While gastric sleeve surgery has a high success rate, like any surgical procedure, it isn't without potential risks and complications. Common risks include:
Nutrient deficiencies: Due to reduced food intake and alterations in digestion, some patients may struggle with nutrient deficiencies, particularly of vitamins and minerals. This is because the operation alters the structure of the digestive system, potentially impacting nutrient absorption. Deficiencies can lead to various health problems if not properly managed, including anemia, osteoporosis, and neurological issues. Post-surgery, patients are usually advised to take a daily bariatric multivitamin and additional supplements as needed, such as iron, calcium, vitamin B12, and others, to ensure they get the nutrients they need.
Gastroesophageal reflux disease (GERD): Some patients may experience increased heartburn or GERD. This is because the surgery changes the stomach's size and shape, which can potentially affect how food and stomach acid travel through the digestive tract, leading to an increase in acid reflux symptoms. GERD can usually be managed with medications and dietary changes, but in severe cases, additional surgery may be necessary.
Leakage: There's a small risk of leakage from the area where the stomach is stapled. This occurs when the newly created stomach sleeve leaks fluid into the abdominal cavity, which can lead to infection or abscess. If leakage occurs, it is considered a serious complication and needs immediate medical attention. Symptoms can include rapid heart rate, fever, abdominal pain, and shortness of breath. Fortunately, with advances in surgical techniques, the risk of leakage is relatively low, but it's essential to be aware of the signs.
Other potential risks and complications can include nausea and vomiting (often due to eating too quickly or too much), gallstones, and surgical complications like bleeding or infection. In rare cases, a second surgery (revision surgery) may be necessary to correct complications.
Gastric sleeve surgery is about more than just shedding excess pounds; it's about enhancing overall health and quality of life. Here are some notable benefits:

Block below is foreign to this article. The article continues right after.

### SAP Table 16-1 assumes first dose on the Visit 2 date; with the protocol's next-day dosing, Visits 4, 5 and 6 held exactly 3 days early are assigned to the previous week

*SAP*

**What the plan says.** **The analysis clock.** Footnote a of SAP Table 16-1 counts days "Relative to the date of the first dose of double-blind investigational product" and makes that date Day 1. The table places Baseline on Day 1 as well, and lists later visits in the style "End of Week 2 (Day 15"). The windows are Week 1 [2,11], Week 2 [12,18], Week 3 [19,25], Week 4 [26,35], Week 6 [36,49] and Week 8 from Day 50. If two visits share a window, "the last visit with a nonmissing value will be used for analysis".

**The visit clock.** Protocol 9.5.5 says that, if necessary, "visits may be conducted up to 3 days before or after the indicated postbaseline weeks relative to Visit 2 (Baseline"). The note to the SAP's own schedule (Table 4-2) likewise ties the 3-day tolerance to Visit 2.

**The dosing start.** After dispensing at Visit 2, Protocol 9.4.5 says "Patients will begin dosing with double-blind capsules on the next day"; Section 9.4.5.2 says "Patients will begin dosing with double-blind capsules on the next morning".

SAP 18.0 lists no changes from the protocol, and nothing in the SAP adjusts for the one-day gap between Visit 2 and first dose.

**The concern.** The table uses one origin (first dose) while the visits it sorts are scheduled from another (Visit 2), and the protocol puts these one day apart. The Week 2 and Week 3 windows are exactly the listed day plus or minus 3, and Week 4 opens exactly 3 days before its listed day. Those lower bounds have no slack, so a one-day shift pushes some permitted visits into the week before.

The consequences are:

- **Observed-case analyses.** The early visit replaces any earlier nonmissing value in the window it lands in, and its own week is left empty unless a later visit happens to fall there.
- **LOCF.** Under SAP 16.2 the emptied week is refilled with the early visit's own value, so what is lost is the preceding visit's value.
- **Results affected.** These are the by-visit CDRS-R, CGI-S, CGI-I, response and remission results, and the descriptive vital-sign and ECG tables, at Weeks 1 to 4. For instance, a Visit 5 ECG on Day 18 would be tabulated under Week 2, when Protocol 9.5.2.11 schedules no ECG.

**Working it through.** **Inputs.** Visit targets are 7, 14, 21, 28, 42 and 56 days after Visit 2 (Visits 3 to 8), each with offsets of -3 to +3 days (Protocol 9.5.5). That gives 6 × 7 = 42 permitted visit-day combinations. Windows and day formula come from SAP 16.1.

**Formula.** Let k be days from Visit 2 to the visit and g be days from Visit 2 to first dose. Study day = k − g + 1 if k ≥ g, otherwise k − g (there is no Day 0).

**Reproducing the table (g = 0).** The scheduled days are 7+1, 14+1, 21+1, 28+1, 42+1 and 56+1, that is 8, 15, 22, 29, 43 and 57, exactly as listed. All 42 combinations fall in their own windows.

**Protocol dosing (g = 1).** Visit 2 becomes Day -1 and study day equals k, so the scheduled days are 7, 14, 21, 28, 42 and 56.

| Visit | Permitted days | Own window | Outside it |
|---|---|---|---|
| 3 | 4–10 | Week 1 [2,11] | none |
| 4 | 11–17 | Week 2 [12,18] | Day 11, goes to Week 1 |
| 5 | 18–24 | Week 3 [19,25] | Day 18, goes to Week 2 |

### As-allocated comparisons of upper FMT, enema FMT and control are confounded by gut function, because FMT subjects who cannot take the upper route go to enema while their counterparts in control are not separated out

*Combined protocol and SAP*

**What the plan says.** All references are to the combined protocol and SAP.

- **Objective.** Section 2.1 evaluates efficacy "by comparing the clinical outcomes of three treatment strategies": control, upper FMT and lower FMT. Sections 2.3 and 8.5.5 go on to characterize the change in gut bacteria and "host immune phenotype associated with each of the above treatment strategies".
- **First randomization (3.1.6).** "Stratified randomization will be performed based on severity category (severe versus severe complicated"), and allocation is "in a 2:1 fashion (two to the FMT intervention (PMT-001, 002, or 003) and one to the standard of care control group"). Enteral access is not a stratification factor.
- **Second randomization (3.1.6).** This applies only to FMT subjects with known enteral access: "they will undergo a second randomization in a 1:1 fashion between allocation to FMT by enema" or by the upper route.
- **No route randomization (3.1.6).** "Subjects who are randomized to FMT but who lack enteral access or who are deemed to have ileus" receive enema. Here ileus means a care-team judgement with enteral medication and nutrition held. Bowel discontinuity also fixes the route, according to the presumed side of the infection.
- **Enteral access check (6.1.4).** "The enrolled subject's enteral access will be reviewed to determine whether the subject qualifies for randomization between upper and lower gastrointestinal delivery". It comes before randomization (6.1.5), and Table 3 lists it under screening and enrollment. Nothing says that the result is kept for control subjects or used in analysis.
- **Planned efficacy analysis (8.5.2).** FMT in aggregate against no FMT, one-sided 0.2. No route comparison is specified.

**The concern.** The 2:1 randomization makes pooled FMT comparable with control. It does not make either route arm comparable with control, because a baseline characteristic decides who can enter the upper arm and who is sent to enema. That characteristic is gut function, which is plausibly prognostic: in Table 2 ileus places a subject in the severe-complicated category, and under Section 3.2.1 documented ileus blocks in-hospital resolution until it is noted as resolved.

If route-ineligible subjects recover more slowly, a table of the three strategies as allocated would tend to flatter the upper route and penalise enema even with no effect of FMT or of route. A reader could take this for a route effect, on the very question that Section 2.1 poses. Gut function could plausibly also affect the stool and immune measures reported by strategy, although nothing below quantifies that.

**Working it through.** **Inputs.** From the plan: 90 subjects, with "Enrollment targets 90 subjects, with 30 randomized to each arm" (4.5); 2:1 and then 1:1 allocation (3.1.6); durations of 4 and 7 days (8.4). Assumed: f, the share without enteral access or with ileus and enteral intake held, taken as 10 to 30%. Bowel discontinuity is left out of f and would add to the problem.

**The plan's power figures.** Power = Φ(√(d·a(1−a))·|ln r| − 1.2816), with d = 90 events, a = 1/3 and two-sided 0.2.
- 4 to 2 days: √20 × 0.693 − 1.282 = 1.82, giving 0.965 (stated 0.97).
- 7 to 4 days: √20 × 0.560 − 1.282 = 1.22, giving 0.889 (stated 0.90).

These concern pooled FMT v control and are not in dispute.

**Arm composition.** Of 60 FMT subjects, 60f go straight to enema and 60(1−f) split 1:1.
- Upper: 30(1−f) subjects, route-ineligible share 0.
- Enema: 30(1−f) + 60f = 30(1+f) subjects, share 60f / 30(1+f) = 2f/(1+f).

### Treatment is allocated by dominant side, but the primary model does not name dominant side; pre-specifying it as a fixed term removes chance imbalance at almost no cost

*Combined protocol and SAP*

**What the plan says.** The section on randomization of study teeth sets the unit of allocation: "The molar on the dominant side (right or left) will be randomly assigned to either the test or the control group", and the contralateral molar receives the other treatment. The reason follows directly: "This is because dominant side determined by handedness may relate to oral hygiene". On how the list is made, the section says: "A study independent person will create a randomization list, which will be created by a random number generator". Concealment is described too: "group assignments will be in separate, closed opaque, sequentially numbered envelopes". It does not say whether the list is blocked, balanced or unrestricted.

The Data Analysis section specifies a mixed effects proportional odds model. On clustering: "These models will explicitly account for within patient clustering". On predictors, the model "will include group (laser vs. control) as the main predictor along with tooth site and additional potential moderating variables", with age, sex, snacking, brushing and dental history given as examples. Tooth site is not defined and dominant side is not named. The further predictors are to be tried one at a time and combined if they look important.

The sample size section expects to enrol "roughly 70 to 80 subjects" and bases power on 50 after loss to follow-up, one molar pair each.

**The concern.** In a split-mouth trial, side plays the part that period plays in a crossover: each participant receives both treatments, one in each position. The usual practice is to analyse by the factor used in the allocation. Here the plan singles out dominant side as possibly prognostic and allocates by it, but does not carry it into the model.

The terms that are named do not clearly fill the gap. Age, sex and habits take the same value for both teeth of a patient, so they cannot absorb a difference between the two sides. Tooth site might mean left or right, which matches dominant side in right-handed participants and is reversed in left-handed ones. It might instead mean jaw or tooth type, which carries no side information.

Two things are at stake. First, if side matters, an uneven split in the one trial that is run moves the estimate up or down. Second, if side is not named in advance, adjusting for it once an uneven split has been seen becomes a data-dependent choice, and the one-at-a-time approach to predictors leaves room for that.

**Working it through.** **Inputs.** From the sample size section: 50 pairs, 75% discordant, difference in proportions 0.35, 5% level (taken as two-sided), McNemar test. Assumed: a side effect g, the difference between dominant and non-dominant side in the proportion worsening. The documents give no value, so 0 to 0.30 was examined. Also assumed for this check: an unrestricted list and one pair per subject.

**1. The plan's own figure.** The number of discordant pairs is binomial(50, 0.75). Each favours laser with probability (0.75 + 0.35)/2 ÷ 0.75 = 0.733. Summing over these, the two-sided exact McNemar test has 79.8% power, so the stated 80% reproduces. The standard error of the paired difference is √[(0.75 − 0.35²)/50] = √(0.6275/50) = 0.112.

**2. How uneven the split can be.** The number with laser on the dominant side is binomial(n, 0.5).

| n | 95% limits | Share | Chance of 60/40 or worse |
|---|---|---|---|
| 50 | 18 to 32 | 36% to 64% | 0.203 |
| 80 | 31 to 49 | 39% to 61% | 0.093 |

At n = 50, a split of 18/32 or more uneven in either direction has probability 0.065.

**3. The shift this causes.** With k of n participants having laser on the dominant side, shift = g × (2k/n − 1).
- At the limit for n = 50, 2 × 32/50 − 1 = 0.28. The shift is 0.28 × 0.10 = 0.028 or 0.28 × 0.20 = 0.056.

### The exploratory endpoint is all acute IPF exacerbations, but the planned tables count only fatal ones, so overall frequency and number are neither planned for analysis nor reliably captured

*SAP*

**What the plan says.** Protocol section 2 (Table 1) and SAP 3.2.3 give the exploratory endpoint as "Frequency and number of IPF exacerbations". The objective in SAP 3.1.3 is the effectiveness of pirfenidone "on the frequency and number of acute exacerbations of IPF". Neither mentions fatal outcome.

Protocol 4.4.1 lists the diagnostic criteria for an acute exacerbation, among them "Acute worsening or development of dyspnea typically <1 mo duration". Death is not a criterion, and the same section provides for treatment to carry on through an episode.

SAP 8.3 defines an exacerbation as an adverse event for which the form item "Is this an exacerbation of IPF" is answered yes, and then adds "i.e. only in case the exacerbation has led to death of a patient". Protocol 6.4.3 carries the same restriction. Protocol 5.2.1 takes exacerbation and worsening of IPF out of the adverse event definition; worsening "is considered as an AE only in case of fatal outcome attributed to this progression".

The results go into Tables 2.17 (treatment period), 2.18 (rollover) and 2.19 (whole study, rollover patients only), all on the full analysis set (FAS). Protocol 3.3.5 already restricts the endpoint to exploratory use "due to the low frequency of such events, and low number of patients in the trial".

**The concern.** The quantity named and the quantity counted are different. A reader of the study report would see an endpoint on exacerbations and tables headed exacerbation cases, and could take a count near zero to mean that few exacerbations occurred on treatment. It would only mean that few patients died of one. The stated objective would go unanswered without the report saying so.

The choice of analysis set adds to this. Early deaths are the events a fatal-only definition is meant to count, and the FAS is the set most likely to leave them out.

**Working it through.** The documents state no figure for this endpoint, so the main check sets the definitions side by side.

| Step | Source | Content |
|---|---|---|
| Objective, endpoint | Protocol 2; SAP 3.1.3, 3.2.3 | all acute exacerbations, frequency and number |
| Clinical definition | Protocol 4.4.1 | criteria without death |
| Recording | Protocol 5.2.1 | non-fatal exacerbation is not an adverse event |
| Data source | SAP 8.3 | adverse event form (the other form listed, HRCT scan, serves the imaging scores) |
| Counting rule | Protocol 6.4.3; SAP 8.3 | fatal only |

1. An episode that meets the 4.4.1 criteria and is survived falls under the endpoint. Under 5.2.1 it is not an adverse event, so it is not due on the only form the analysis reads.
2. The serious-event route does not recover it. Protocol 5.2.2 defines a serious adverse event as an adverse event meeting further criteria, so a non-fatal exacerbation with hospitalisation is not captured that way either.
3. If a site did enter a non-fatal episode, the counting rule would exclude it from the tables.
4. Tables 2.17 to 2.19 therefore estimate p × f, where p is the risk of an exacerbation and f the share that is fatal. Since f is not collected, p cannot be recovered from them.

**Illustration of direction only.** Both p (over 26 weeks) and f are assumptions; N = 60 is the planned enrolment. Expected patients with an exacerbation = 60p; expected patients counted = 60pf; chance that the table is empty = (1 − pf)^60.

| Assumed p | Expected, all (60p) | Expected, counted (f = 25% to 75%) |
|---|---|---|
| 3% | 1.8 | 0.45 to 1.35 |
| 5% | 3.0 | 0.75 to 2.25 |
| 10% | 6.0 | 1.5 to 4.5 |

Improvement in comorbid conditions: Many patients experience significant improvements in obesity-related conditions such as type 2 diabetes, hypertension, and sleep apnea post-surgery.
Boost in self-esteem and quality of life: The weight loss often results in increased confidence, better mobility, and an overall improved sense of well-being.
Appetite and craving control: By removing the portion of the stomach that produces hunger-inducing hormones, patients often find their appetite and cravings easier to manage.
It's important to remember that gastric sleeve surgery is just one tool in the weight-loss journey, and the sleeve may widen (dilate) over time. This will allow you to eat more, but if you eat too much, you may regain weight. Joining a weight-loss surgery support group can help you stick with your new eating habits and maintain long-term weight loss.
If you are considering gastric sleeve surgery, it can be helpful to hear from others who have undergone the procedure. Here's a personal perspective on the physical and emotional journey from one of our friends: 5 Years Post-Op Gastric Sleeve: This is My Story
Allison, a certified nutritionist and research author, brings over 15 years of experience in the health and weight loss industry. Allison's influence extends through her authorship of multiple health and wellness journals, where she shares her expertise and research on medical weight loss and bariatric medicine.
Reviewed By: Dr. K. Huffman
Dr. Kevin D. Huffman, D.O., is a board-certified bariatric physician renowned for his expertise in treating obesity. With over 10,000 patients and a reputation as a national leader in bariatric medicine, he has trained hundreds of healthcare providers. As the founder of American Bariatric Consultants, Dr. Huffman develops protocols and training materials sought after by medical societies, pharmaceutical companies, patients, and hospitals.